This is the first piece of work I have produced since returning from my Artist Residency at The Mauser Foundation in Costa Rica. It represents a shift for me in my work and a deeper realisation of the purpose and message I seek to share through my art. I hope you enjoy this post about the development of this work, I’d love to hear any comments you might have.
It began as a sketch whilst in Costa Rica. The time I spent there really grounded in me a renewed sense of the importance of research and exploring the subject through my sketchbooks. I realised it was my lack of confidence in art-making in non-textile mediums that was holding me back from using this as a planning tool. The time and non-judgement applied whilst in Residency has transformed my willingness to spend time at the start of a portrait externalising my ideas on paper before fabric.
When I returned home, I had a challenging few weeks as I needed to complete my piece The Gateway. The sense of distance I had established from this ‘old idea’ (the bat) was profound; again, the evolution in what I wanted my art to communicate was significant and so my interest in completing that piece was much less. This was a large part of the choice to call that piece ‘The Gateway’, because of what it now represented for me as an artist.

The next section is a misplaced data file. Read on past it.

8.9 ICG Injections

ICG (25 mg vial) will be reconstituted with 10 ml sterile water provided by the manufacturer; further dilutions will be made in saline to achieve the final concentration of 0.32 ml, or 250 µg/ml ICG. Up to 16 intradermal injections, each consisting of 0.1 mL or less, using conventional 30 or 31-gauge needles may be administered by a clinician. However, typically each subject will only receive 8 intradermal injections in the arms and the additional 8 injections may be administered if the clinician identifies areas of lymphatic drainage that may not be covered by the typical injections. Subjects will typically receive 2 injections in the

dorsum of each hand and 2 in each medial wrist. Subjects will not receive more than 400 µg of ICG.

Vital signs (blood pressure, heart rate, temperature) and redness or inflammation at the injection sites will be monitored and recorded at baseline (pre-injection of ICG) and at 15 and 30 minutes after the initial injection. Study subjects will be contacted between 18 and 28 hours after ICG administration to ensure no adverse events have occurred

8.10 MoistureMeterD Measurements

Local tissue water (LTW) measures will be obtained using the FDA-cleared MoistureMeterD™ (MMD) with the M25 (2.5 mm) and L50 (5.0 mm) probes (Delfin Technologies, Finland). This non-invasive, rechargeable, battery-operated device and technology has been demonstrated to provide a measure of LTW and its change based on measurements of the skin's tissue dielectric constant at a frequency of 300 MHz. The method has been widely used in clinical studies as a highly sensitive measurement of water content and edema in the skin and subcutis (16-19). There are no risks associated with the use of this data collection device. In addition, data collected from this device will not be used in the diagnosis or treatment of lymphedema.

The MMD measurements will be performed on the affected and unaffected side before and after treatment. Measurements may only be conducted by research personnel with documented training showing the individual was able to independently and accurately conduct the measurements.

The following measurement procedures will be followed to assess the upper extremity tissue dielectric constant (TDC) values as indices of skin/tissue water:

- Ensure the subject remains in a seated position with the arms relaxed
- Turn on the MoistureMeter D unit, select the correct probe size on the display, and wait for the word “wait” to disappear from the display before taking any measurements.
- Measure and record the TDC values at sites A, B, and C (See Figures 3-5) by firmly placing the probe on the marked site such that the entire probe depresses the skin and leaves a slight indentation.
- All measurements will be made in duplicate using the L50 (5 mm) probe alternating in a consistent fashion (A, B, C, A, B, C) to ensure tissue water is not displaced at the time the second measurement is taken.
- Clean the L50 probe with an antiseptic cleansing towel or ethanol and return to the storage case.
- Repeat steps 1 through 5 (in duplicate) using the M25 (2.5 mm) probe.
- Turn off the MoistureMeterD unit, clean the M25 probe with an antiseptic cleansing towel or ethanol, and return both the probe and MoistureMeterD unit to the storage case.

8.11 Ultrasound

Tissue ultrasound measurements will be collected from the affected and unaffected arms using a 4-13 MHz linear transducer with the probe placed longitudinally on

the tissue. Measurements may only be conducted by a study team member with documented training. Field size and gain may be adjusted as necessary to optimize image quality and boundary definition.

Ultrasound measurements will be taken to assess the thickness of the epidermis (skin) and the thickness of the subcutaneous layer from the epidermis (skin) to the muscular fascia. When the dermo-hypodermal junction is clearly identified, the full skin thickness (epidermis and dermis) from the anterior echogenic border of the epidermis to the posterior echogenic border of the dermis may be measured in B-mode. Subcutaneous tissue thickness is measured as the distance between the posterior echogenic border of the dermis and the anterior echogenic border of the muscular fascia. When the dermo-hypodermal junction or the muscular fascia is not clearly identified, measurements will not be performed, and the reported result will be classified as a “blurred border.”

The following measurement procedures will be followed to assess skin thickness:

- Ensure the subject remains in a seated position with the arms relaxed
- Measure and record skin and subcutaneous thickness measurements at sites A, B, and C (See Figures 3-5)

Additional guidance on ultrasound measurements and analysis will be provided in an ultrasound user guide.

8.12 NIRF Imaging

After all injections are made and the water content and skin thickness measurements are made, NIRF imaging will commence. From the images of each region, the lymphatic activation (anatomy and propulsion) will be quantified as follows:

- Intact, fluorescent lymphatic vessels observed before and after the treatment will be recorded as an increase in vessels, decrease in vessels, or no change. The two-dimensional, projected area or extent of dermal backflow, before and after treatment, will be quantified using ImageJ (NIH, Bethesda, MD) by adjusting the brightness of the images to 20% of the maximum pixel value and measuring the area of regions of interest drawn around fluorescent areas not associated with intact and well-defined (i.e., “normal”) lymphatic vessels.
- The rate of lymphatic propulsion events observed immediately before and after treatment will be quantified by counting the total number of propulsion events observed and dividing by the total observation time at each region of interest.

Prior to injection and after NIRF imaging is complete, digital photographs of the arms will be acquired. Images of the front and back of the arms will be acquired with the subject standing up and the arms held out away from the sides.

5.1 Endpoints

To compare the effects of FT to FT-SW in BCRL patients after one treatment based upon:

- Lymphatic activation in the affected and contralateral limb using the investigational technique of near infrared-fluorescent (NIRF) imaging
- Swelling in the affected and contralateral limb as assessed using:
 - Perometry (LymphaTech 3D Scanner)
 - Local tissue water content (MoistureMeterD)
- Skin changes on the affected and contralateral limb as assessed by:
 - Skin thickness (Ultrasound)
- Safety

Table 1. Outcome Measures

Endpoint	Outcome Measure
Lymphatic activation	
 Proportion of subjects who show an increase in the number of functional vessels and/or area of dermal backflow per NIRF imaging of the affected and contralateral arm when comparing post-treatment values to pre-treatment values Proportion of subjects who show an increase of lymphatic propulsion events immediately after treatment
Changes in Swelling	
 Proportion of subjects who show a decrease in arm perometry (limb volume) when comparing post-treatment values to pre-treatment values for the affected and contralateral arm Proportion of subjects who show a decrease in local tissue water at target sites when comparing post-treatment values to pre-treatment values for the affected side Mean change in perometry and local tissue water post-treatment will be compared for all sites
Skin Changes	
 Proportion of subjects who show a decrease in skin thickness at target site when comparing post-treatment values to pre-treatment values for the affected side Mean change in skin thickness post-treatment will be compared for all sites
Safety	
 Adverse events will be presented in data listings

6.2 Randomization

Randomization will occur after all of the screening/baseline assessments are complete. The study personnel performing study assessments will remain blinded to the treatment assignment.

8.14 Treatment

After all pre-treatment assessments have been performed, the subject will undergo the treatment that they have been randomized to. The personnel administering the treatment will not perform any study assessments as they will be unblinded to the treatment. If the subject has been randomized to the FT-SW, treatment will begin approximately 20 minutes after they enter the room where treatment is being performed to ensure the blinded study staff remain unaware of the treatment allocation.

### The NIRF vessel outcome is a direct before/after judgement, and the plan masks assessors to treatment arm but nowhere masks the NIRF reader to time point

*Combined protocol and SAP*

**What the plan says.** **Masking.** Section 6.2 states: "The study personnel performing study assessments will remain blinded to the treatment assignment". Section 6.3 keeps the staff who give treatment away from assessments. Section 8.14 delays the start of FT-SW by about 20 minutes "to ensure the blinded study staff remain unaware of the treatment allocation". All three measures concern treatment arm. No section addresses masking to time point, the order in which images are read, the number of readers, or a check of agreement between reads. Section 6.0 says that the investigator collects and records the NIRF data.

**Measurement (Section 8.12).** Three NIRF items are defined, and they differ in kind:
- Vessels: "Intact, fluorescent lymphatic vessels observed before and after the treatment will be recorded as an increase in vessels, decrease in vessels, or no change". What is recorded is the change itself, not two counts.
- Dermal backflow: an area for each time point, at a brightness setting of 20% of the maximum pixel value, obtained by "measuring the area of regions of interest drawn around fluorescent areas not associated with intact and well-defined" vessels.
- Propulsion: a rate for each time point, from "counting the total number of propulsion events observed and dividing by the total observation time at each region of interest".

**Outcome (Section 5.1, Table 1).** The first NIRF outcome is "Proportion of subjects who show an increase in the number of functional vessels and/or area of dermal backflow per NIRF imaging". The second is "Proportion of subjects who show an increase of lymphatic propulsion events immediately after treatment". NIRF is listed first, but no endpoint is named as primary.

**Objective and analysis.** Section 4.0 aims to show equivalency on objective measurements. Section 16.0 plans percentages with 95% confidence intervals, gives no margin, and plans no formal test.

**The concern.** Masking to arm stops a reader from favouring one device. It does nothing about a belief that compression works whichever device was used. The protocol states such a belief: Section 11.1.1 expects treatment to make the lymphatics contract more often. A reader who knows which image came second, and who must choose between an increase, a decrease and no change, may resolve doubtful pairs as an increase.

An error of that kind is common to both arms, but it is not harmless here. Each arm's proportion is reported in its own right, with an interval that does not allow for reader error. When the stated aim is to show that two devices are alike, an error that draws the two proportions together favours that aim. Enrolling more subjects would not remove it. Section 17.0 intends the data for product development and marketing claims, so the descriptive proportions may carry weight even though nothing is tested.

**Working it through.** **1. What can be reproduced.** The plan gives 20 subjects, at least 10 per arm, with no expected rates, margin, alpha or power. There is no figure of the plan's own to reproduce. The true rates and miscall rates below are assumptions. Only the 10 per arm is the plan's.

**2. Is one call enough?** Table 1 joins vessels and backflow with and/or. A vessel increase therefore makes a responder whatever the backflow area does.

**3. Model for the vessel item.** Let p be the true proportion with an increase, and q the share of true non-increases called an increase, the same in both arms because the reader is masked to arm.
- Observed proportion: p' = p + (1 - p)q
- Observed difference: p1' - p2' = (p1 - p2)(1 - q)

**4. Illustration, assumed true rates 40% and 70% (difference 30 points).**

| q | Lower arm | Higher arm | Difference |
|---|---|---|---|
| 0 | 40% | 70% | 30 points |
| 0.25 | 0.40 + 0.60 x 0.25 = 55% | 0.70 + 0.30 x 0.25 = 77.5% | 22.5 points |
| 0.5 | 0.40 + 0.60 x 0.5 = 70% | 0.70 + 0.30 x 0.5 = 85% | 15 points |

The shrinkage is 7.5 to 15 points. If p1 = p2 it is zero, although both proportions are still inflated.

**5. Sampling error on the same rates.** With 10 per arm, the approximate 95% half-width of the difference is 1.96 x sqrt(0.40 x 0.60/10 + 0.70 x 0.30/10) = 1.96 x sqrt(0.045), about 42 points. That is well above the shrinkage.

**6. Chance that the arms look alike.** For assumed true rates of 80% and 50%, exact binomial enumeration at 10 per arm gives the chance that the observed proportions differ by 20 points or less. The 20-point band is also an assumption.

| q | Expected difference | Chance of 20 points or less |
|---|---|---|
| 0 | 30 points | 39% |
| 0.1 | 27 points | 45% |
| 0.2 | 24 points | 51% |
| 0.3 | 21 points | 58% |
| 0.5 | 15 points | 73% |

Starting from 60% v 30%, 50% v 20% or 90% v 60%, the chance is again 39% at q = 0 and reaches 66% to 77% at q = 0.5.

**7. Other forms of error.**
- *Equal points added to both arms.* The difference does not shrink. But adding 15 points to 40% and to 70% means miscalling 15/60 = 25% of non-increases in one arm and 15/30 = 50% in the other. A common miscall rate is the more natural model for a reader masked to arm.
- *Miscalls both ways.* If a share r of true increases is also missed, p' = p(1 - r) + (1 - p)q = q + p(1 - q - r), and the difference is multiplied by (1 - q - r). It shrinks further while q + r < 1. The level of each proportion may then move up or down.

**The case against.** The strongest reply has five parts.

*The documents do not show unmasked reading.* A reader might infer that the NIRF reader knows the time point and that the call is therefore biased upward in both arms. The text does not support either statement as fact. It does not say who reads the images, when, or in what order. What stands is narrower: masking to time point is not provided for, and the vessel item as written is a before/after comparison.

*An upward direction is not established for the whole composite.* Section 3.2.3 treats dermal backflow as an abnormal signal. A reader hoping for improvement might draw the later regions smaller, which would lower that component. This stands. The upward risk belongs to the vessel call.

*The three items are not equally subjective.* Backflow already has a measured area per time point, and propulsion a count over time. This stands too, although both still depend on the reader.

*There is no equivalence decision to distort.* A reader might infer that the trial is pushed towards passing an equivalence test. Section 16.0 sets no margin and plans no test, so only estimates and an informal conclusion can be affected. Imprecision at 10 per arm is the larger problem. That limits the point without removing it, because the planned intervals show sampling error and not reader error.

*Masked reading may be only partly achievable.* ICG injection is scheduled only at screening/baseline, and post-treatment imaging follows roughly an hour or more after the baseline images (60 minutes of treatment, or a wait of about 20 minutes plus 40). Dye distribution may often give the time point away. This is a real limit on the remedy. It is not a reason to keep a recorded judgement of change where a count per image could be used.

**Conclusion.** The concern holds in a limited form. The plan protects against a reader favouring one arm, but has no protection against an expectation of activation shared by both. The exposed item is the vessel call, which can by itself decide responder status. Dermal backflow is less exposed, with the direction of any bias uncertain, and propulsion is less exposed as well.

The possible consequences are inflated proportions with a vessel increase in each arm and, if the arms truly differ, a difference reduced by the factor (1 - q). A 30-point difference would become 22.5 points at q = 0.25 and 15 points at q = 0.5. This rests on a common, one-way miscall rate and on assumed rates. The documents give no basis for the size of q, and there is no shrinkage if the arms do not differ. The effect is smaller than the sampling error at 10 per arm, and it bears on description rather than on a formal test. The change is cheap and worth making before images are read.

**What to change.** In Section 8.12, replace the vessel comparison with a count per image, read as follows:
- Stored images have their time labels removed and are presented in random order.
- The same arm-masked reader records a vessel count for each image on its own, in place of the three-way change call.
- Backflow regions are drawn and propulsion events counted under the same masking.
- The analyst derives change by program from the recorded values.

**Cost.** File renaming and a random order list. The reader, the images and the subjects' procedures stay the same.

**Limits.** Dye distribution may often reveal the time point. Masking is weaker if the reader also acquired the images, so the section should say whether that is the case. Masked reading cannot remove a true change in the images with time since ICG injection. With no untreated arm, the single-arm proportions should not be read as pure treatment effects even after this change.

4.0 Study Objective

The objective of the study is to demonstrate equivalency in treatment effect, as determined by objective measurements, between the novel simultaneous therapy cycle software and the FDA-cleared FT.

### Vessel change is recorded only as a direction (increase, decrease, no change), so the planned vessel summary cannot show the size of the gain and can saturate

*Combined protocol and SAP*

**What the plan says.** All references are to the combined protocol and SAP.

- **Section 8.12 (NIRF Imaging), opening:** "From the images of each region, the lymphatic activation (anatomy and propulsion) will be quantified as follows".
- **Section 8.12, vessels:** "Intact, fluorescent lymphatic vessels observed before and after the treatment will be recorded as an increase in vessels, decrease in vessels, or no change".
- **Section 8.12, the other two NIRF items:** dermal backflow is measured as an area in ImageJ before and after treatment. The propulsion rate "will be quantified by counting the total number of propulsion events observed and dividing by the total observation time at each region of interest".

So right from the start with the salmon I was in what felt like new territory. The choice to use a non-plain ground fabric, the use of a dynamic pose in the subject, and other elements all felt fresh.
I began with my fabric ‘underpainting’, and a commitment to have a ‘looser’ hand when it came to making my embroidered marks.
Another leap of faith was to use sequins to represent the shining scales of the salmon. I didn’t know if it would read as ‘magical’ or just ‘homemade’. I don’t know if that makes sense to you.
Anyway, the answer is that I was happy with the choice. It also gave me the opportunity to use some sequins from the Sustainable Sequin Company, made from recycled PET.
But actually the thing I enjoyed the most was the work I did on the fins. I just loved being so free and sketchy with my stitches and the juxtaposition of that with the very constrained methodical work of stitching down each sequin.
In this piece I took inspiration from the salmon as the Divine Salmon of Knowledge from my own British culture. In the Mabinogion (the earliest written prose stories of Britain, from pre-Christian oral tradition) and Irish myth cycles the salmon is the Oldest Animal, swimming in the well of wisdom at the source of all life. In the earliest Arthurian tale the heroes are led to successively more ancient Totem Beasts until they find themselves face to face with the oldest of all, The Salmon of The Lake of The Leader. Only the salmon is able to lead them to find the Mabon, the Divine Child of Druid Tradition – the Christ child who brings eternal life and vigour. In my piece, he is a male spawning atlantic salmon, resplendent and shining with divinity and power, he has travelled thousands of miles to the place of his birth to spawn, die and be resurrected in his offspring anew.
Globally, few animals have been as central to the human experience as salmon. Twenty-five-thousand years ago Paleolithic man carved a life-size salmon into the ceiling of a cave in southern France near the Vézère River. This is the oldest known artistic representation of a salmon in the world and proof that even in Paleolithic salmon was a well known and important totem.